Insight Central Europe News

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Left-wing leaders from around world attend conference in Hungary

Hungary played host this week to a summit of left-wing leaders called Progressive Governance. Eleven heads of state and government - from Europe through Canada and Mexico to New Zealand - gathered at the Hungarian government resort at Oszod, Lake Balaton, to discuss strategies and policies aimed at meeting challenges facing the New Left. It was the fifth event of its kind, but the first held in a country from behind the former Iron Curtain. German Chancellor Gerhard Schröder, Polish President Aleksander Kwasniewski, and Czech Prime Minister Stanislav Gross cancelled their visit.

Poland negotiates arms deal with Iraq

Poland is negotiating an arms deal, including the sale of helicopters, with Iraq. A delegation from the Iraqi Defence Ministry is currently in Poland, visiting production sites, Polish Defence Minister Jerzy Szmajdzinski said this week, adding that bargaining has been tough.

Meanwhile, President Aleksander Kwasniewski has said Poland's relations with France and Germany are good, despite certain differences over Iraq. Kwasniewski suggested that only future experience will show which of the sides had made the right decision on the matter.

Suspected war criminal released from custody

The probability of alleged war criminal Ladislav Niznansky being acquitted of war crimes seems high after a court in Munich approved his release from custody on Friday. Judge Manfred Goetzl said that while there was still a suspicion that Niznansky committed murder, there was insufficient proof at present. Niznansky faces multiple charges of murder relating to his role as leader of the Nazi-backed Edelweiss unit that killed 164 civilians in three villages in Slovakia.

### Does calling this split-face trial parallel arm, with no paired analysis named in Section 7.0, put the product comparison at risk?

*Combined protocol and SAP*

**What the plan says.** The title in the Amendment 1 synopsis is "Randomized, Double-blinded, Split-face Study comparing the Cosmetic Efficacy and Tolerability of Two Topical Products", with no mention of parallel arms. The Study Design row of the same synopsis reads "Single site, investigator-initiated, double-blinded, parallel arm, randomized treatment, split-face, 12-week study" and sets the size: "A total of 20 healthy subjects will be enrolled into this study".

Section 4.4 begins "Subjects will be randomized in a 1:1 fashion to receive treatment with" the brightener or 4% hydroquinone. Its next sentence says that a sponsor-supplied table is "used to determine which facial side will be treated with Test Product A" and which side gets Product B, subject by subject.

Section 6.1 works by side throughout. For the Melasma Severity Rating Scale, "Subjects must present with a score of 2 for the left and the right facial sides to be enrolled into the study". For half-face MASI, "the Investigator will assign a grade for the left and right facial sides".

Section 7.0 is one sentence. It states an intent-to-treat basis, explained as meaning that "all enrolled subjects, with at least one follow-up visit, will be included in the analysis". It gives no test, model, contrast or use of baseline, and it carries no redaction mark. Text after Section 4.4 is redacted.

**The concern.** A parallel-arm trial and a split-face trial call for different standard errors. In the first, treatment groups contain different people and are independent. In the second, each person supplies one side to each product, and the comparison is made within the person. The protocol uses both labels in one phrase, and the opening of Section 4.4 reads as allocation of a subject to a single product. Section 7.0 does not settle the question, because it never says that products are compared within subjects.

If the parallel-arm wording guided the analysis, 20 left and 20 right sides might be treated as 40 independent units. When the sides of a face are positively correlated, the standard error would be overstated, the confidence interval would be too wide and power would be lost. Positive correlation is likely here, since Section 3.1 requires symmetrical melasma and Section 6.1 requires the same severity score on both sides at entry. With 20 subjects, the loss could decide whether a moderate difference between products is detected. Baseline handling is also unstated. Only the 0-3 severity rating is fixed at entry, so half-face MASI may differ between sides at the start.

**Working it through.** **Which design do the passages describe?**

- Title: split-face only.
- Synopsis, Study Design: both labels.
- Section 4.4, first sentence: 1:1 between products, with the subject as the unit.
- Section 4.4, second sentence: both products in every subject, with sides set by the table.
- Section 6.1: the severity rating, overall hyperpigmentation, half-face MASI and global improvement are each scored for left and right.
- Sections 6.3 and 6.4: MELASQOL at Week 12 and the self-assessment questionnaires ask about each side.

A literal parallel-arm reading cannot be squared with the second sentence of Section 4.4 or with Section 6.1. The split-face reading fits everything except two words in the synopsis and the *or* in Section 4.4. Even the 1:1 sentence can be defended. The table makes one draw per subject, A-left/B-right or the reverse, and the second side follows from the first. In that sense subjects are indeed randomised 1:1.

Amendment to Criminal Code passes first hearing in Czech Parliament

A draft amendment to the Criminal Code has made it to the second reading at the Czech Parliament. The main purpose of the amendment is above all to impose tougher sentences on perpetrators of violent crimes like murder and robbery. While now the limit for imprisonment is 25 years, apart from exceptional life sentences, in the future it could be raised by five years. Several entirely new crimes have also been defined, such as terrorist attacks, cloning, and prostitution endangering the moral development of children.

Hrastnik Glassworks to Get New Plant

In what is believed to be Slovenia's biggest business investment of this year, glass factory Steklarna Hrastnik has ordered the construction of a new plant for glass packaging material, worth 27 million Euros. The plant, to be built by construction company Rudis, is to have four production lines and employ 200 people. It will be located in the industrial zone due to emerge shortly near Hrastnik, central Slovenia. Promising to boast up-to-date technology, the facility is expected to produce around 30,000 tonnes of glass products per year, mostly earmarked for the markets of the EU and North America, according to the company. The Hrastnik-based company mainly manufactures tableware glass products and special container glass.

Frankfurt Book Fair Features 24 Slovenian Exhibitors

Nineteen Slovenian publishers and five printing houses are featured among over 6,500 exhibitors at this year's Frankfurt Book Fair, which opened on Wednesday. The joint presentation of the Slovenian exhibitors, whose section measures some 200 square metres, was organised by the Chamber of Commerce and Industry of Slovenia. Slovenian literature at what is the world's biggest book fair was represented by authors Marjan Strojan, Uros Zupan, Ales Steger, Brane Mozetic, Cvetka Lipus, Evald Flisar, Dusan Sarotar, Mojca Kumerdej, Feri Lainscek and Marko Ursic.